Valuation differences are scary. FIG trades at an EV/EBIT of 57.8 times based on TTM EBIT. Interdigital trades at an EV/EBIT of 4.86 times.

Investors can be mesmerized by the audacious profitability and powerhouse intellectual capital of a hedge fund. Remember the law of large serves to undermine most fonts of knowledge. Intellectual capital can be found in many less conspicuous places. The hedge fund industry has no monopoly on smarts.

IDCC has not only the library of patents to provide licencing revenues into the future, its profitability ranks amongst the highest in technology. Qualcomm at 32% is almost there but is considerably more expensive (at 22 times EBIT) than IDCC.

Disclaimer: I, my family, or clients have a current position in IDCC, NOK and QCOM. No positions are held in any of the other securities mentioned.

Thursday, February 08, 2007

Earnings Season and The Uselessness of Forecasts

We are in the midst of one of the most well-established rituals of Wall Street , earnings season. This is an incredibly intense time for analysts on both sides of the Street, buy-side and sell-side. Conference calls abound, earnings releases flow, and models are quickly reviewed and revamped. Research associates groan under the stress, analysts hit the phones to listen in, or to call out to their Rolodex of clients. A stream of "research" is written, promulgated, and occasionally read. On the buy-side, some analysts and portfolio managers are intently involved in the game of looking for "surprises." The tape is studied to see how the stock is "acting." In other words, how is everyone else thinking.

As a value investor, I find the routine loathsome. The task of following earnings releases is tedious and often quite fruitless because meaningless statistics are forced from such a brief snippet of a company's history. "Proofs" based on a single quarter provide some investors with "irrefutable" evidence of the value of a business. Forecasts and estimates shift, opinions change, and the world transacts.

I checked out how many earnings releases were anticipated for today. Based on "Street Events," a Thomson service, there were 281 conference calls today. A total of 482 earnings releases were also anticipated, without the now-standard conference call. That's a total of 763 securities in which to change your mind. It makes you wonder how much thinking actually takes place outside of earnings season. Is it actually possible to think about a business without looking at the last quarter or listening into a conference call?

A word of revolutionary advice...come to your investment conclusions outside of earnings season. It's a little like not being permitted to do your homework in front of the TV. Too many distractions, too little information, a really rotten time to contemplate what value drivers are really changing in the business that own or want to own. Sound decisions come out of silence.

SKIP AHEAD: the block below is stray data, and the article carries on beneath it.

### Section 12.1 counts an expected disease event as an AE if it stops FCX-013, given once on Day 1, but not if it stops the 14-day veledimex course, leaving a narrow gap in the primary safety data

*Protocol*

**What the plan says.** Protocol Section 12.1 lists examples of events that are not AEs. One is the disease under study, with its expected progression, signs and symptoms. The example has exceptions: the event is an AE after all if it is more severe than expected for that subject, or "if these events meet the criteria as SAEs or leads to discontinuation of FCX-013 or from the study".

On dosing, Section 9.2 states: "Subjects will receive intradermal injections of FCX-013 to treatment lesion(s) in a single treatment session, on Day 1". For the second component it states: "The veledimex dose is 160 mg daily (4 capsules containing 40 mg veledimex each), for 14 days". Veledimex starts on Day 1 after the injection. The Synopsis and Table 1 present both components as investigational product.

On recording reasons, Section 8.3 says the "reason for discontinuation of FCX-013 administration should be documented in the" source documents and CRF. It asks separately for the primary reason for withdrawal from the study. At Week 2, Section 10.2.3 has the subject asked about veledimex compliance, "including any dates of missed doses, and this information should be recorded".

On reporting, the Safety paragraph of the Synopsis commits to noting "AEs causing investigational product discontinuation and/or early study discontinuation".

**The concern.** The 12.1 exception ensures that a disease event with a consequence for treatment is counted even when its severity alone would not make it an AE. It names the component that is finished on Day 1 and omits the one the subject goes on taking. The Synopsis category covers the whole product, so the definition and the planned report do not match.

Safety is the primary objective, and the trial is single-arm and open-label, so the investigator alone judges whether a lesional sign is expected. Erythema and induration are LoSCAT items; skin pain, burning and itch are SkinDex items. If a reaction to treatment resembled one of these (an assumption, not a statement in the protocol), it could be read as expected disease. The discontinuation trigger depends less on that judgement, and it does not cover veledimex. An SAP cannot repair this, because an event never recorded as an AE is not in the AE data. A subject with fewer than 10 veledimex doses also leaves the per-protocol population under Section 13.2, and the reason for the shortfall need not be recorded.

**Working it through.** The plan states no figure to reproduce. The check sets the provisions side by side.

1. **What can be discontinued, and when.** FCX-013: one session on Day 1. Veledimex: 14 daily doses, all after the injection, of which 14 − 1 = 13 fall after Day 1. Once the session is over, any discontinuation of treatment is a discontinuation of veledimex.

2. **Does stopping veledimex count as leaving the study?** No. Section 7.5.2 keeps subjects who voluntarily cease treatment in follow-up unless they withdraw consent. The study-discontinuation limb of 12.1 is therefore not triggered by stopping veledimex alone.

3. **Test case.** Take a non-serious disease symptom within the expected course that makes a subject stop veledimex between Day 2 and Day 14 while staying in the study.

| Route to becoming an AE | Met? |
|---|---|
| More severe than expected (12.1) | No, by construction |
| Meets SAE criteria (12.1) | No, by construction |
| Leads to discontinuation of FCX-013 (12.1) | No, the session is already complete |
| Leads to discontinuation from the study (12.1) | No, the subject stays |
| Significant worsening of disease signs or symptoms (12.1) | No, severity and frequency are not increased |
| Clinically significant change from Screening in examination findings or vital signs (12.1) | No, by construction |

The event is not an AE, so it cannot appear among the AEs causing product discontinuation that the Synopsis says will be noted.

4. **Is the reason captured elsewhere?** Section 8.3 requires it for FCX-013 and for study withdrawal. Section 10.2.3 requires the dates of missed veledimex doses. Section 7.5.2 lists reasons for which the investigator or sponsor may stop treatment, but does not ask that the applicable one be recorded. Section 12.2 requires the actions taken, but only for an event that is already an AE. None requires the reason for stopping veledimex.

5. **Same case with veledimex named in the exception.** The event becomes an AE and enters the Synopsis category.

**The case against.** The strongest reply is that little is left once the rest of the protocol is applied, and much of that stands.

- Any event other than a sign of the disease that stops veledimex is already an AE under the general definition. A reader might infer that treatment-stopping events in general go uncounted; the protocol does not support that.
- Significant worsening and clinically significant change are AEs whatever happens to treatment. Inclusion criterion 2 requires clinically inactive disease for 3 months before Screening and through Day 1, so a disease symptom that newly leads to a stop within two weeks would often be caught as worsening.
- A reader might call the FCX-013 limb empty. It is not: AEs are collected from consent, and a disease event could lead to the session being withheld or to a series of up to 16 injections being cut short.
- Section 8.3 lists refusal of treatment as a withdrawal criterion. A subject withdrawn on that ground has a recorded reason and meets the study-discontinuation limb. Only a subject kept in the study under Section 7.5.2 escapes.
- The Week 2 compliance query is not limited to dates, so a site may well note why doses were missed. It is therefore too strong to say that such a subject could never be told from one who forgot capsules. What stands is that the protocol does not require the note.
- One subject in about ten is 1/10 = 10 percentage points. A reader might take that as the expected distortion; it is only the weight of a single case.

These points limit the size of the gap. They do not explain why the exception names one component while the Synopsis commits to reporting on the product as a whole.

I found a terrific quote in Value-Stock-Plus, a fellow blogger who in my opinion seems to get "it." He quotes Timothy Vick, the author of Wall Street on Sale who describes the investment problem perfectly:

“Each year, the leading business schools graduate thou­sands of finance students taught the same arcane formulas, the same trading strategies, the same valuation principles, and the same forecasting models. It's no wonder that so few can see the broader context of their actions. No wonder, too, that so few beat the market over time; they futilely spend their days trying to beat each other. These graduates, who are today's market strategists, analysts, and fund managers, have become like Marshall McLuhan's fish that don't know they live in water. They swim in a tank separate from another fully functioning world, yet they believe the people on the outside of the glass need assistance. They, however, are the ones trapped."
A very complete article on the uselessness of forecasts, written by Chetan Parikh is also highly recommended. As he puts it,

"In short, Wall Street exists to sell you something. All the financial information it issues, whether brokerage recommendations, price targets, market forecasts, earnings estimates, or performance figures, can be twisted to serve the purposes of whoever issues it. Wall Street generates reams of statistics for investors to digest, little of which has any relevance to your specific situation. In general, investors should be skeptical of almost all data offered them and never buy a stock based on future esti­mates other than those they themselves make."

The future is always difficult to divine. Successful value investors always start with something as close to terra firma as they can. Like Bruce Greenwald suggests in his book, start with the most reliable information first...what is the asset value now...what are the assets themselves worth. The second most reliable information is based on current earnings, or at least current earnings power. There is a substantial difference. But appreciating a business that has long lasting earnings power is the only reason why one would pay more than current asset value for a business. The last and most difficult step in valuation is the third step, forecasting that earnings power into the future with a growth rate.